Control Data Australia Memories compiled by Brian Membrey


1865 -  Joseph Oller and the World’s First Tote

The Totalizator (or 'pari-mutuel', literally ‘betting amongst ourselves' in North America), is a sweepstake method of betting where the investor places a wager and is issued with a ticket, the total of all bets calculated, a percentage of the total withdrawn by the operator to cover expenses and a profit margin, and the remaining pool distributed as dividends to holders of winning tickets in ratio to the amount of money invested on the winning selection.

The system is credited to the French entrepreneur Joseph Oller (1839–1922), a Catalan born immigrant from near Barcelona who in the mid 1860s had the idea of selling tickets on a horse race and keeping all the proceeds in a common prize pool to be split amongst the winners.   After the race was over, Oller would take a 5% handling charge and then distribute the rest to bettors based on the odds established by the bets made on each horse.

Oller's system was simplicity itself.

It consisted of blocks of consecutively number tickets. Each block corresponding to the race card number of each starter in the races.  The number of bets recorded against each horse was instantly identifiable and it was a straightforward exercise to compute the total pool and make the necessary percentage deduction before dividends were calculated.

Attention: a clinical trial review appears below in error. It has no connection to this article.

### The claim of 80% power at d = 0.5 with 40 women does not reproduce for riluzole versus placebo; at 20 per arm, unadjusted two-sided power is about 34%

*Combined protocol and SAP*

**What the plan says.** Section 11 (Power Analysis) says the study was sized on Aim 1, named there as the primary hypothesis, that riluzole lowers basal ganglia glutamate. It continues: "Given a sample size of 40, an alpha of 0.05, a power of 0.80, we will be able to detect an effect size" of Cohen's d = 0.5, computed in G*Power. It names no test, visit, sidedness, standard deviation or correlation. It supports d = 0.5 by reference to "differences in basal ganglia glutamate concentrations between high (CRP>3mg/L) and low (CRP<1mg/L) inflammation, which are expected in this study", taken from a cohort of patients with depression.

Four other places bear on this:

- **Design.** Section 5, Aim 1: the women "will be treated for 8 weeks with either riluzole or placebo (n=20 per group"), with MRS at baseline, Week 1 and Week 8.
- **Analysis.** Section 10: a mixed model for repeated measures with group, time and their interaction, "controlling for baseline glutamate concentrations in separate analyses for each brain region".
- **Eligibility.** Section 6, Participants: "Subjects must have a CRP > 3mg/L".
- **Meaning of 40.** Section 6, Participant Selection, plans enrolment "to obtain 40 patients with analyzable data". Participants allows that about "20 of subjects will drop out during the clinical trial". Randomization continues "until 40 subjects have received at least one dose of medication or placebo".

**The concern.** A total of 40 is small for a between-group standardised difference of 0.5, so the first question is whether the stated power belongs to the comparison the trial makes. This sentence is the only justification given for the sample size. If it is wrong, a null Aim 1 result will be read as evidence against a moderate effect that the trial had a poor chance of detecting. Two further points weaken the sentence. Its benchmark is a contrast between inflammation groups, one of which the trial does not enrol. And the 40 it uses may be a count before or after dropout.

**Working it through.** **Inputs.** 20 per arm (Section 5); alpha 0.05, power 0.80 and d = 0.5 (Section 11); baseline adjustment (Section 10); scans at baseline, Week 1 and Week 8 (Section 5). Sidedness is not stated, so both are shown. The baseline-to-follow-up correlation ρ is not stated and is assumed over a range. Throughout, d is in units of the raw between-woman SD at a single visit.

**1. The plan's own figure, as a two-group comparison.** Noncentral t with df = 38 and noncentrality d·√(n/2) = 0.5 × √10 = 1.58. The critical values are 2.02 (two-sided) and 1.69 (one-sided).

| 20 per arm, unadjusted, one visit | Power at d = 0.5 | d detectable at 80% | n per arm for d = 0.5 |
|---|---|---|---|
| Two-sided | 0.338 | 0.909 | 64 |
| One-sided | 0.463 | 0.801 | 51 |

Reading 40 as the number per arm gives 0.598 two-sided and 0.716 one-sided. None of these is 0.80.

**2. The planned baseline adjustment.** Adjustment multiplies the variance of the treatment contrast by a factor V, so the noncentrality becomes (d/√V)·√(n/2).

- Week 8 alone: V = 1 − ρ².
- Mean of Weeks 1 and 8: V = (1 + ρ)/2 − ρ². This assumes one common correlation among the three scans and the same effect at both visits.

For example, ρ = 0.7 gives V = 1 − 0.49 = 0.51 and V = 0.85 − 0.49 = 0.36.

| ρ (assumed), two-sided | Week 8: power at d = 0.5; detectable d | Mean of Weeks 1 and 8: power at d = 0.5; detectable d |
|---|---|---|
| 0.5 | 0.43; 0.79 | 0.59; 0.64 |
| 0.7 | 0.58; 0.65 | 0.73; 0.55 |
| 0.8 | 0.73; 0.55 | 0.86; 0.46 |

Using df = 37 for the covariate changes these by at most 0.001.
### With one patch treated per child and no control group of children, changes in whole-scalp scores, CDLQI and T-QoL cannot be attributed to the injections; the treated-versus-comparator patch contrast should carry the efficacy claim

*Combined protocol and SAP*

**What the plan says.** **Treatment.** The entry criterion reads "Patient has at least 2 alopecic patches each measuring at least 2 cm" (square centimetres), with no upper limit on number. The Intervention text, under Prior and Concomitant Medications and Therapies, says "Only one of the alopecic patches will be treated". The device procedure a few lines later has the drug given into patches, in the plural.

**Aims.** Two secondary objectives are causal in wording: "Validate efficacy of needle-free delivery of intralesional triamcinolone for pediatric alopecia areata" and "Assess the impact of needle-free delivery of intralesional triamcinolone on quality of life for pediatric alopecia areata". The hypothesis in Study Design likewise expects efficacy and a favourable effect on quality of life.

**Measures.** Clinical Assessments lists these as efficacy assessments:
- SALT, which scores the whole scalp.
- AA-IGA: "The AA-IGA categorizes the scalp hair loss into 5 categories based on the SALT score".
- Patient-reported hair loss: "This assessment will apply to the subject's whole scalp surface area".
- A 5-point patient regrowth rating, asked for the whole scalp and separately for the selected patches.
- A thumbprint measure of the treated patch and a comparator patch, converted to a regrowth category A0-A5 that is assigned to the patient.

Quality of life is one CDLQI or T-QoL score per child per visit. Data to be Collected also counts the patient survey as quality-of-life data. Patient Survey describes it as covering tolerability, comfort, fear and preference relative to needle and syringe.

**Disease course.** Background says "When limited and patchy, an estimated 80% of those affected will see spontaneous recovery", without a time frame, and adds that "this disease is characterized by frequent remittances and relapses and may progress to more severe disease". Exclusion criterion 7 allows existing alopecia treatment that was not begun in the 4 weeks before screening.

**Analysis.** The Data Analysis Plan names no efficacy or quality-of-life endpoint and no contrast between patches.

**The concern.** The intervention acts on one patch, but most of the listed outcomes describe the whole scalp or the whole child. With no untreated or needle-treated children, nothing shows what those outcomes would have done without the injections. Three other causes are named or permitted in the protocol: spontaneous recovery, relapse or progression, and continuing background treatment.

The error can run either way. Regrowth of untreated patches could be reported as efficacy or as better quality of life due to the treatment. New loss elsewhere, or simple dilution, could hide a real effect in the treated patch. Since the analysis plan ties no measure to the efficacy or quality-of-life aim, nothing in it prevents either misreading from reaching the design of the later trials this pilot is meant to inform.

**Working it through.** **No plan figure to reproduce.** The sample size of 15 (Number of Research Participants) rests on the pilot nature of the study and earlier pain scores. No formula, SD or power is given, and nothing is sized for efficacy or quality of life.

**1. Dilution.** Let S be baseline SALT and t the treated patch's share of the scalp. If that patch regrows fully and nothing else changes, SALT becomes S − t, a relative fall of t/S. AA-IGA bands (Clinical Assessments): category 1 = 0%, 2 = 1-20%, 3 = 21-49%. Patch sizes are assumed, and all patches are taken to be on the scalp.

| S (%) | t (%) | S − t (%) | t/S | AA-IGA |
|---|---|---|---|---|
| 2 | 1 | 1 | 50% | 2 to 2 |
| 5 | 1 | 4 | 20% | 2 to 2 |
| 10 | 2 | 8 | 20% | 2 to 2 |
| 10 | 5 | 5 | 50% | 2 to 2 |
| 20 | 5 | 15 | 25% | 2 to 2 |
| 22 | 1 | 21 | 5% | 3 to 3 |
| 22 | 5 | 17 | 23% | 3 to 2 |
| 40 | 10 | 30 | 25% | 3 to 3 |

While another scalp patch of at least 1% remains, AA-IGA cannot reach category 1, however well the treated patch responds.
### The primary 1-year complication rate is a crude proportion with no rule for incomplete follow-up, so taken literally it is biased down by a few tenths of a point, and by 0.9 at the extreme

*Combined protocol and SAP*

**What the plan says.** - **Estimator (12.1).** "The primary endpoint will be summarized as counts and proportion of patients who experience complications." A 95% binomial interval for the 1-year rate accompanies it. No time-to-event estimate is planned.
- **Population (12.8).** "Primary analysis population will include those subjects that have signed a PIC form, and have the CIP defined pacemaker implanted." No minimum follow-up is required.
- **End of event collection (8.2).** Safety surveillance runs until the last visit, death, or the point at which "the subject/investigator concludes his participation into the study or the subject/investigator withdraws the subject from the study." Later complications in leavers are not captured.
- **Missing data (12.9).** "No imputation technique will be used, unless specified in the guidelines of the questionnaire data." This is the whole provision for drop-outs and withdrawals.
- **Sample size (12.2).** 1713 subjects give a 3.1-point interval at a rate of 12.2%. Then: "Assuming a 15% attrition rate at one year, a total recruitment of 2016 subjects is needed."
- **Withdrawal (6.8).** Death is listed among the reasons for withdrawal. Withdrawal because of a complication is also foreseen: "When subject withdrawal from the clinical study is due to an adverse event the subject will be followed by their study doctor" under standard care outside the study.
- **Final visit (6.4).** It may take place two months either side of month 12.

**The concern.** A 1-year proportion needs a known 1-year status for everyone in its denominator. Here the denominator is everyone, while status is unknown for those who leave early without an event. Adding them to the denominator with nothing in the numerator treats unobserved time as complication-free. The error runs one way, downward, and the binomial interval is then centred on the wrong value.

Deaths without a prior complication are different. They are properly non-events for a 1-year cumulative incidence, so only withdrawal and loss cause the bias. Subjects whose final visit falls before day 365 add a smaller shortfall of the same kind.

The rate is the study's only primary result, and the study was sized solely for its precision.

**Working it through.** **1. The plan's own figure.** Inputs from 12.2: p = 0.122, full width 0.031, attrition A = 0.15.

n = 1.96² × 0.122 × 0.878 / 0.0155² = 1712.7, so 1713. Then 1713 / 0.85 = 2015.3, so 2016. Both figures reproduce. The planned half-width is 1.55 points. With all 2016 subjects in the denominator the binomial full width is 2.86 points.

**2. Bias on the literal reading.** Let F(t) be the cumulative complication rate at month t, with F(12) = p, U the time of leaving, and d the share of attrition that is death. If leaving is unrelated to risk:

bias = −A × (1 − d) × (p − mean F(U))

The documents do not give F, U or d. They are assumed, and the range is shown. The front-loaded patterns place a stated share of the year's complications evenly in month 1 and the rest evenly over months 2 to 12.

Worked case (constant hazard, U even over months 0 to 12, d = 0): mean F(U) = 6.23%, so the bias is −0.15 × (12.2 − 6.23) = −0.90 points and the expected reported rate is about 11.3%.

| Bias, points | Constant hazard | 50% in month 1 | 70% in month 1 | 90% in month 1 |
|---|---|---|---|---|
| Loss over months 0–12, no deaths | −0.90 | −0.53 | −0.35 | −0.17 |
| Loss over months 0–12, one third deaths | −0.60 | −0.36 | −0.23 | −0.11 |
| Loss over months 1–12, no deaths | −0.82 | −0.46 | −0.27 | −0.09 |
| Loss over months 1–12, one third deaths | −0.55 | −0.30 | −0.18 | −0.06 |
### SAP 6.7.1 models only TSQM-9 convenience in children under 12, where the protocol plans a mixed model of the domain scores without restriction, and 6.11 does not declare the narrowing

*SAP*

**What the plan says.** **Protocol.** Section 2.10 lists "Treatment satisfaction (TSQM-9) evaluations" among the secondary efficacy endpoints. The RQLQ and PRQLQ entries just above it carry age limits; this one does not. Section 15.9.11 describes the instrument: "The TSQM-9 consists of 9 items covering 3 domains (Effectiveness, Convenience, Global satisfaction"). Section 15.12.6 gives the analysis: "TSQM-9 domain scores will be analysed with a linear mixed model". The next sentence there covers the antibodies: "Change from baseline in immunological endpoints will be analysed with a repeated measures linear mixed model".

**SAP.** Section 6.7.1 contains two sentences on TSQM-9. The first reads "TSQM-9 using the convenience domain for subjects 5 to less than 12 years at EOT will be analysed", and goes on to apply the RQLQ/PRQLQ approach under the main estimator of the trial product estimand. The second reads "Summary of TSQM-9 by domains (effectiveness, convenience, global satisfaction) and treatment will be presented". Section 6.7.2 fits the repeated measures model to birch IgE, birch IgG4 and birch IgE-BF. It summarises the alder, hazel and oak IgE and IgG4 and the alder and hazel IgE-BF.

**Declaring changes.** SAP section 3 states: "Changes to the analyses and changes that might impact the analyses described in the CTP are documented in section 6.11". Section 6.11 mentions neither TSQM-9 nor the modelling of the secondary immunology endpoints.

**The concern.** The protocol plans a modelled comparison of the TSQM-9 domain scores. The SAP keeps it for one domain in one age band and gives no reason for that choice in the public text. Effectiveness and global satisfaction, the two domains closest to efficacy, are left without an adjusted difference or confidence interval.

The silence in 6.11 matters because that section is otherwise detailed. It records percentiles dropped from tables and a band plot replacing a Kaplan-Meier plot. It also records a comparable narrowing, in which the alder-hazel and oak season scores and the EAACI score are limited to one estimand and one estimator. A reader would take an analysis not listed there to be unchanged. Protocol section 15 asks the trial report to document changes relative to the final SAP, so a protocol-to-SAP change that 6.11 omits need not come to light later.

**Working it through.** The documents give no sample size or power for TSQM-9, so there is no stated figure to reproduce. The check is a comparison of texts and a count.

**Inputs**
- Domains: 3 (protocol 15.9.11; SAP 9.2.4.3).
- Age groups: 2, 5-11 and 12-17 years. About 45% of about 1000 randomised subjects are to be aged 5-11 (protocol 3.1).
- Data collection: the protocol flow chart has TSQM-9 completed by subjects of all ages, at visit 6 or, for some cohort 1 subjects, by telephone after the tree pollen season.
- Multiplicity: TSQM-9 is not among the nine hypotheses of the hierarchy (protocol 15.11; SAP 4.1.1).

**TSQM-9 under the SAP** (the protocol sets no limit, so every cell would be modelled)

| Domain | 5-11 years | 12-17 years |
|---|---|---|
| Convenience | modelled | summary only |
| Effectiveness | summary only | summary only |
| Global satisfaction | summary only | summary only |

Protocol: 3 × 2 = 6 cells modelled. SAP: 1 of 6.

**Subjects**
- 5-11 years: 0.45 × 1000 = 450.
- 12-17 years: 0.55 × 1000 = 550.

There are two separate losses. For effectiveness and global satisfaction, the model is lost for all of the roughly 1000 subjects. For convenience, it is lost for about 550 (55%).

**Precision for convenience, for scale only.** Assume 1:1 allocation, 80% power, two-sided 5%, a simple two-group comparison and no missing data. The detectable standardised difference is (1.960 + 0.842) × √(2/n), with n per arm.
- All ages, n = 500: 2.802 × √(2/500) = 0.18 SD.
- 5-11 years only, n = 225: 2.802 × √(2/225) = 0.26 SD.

The system operated through basic wooden sheds with an open front from which the sellers and payout clerks operated.  

The amount invested on each horse and the total pool was displayed, the punter requiring some mental arithmetic skills to work out approximate dividends

Oller  did well from his time with the pari-mutuel that when it was banned for a time, he converted his betting outlet into a theatre and restaurant. He later became a entertainment entrepreneur, opening bathing-houses, amusement parks, music halls and theatres, including perhaps the famous of all, the Moulin Rouge.

Oller became involved in the operation of on-course totalisators, inventing and patenting machines for issuing tickets that counted the number issued - "les billets compteurs" (the ticket meters).

The totalizator and bookmakers continued to operate side-by-side until 1890 when bookmakers were finally banned. Reports around this time suggest that the tote was turning over the equivalent of £1 million per month, an estimated two-thirds of which was in Paris.

The legal status of the pari-mutuel was firmly established in law in June, 1891 and the racing clubs of Paris assigned to Joseph Oller the organization of the pari-mutuel in the capital.

The percentages taken from the pool would have horrified Australian punters - in 1908, it was 15 per cent (compared with a maximum of 13.5 per cent in Australia), overheads of 8 per cent, 2 per cent tax, 1 per cent for the thoroughbred industry and 4 per cent for the racing clubs – later the overhead was as high as 22 per cent.

Oller Tote Wagon (from Pascal Caron, "Carphaz")               Artist's impression of totalizator buildings, Paris, 1875                         Joseph Oller (from Pascal